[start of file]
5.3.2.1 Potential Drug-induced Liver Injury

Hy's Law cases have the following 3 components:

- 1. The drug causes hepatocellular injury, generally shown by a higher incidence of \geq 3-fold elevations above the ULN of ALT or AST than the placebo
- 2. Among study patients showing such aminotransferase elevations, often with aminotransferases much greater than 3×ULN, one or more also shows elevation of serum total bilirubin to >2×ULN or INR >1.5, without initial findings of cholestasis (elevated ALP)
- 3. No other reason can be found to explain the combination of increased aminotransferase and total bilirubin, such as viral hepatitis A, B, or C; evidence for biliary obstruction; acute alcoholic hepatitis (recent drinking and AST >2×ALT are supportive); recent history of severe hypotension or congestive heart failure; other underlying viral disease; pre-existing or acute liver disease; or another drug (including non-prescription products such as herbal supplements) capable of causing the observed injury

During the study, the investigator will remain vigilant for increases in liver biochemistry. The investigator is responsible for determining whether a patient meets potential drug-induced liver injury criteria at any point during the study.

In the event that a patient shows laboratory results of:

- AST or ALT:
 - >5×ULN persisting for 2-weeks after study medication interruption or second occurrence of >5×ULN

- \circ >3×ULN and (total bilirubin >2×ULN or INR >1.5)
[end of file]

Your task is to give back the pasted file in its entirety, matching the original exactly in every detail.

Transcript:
5.3.2.1 Potential Drug-induced Liver Injury

Hy's Law cases have the following 3 components:

- 1. The drug causes hepatocellular injury, generally shown by a higher incidence of \geq 3-fold elevations above the ULN of ALT or AST than the placebo
- 2. Among study patients showing such aminotransferase elevations, often with aminotransferases much greater than 3×ULN, one or more also shows elevation of serum total bilirubin to >2×ULN or INR >1.5, without initial findings of cholestasis (elevated ALP)
- 3. No other reason can be found to explain the combination of increased aminotransferase and total bilirubin, such as viral hepatitis A, B, or C; evidence for biliary obstruction; acute alcoholic hepatitis (recent drinking and AST >2×ALT are supportive); recent history of severe hypotension or congestive heart failure; other underlying viral disease; pre-existing or acute liver disease; or another drug (including non-prescription products such as herbal supplements) capable of causing the observed injury

During the study, the investigator will remain vigilant for increases in liver biochemistry. The investigator is responsible for determining whether a patient meets potential drug-induced liver injury criteria at any point during the study.

In the event that a patient shows laboratory results of:

- AST or ALT:
 - >5×ULN persisting for 2-weeks after study medication interruption or second occurrence of >5×ULN

- \circ >3×ULN and (total bilirubin >2×ULN or INR >1.5)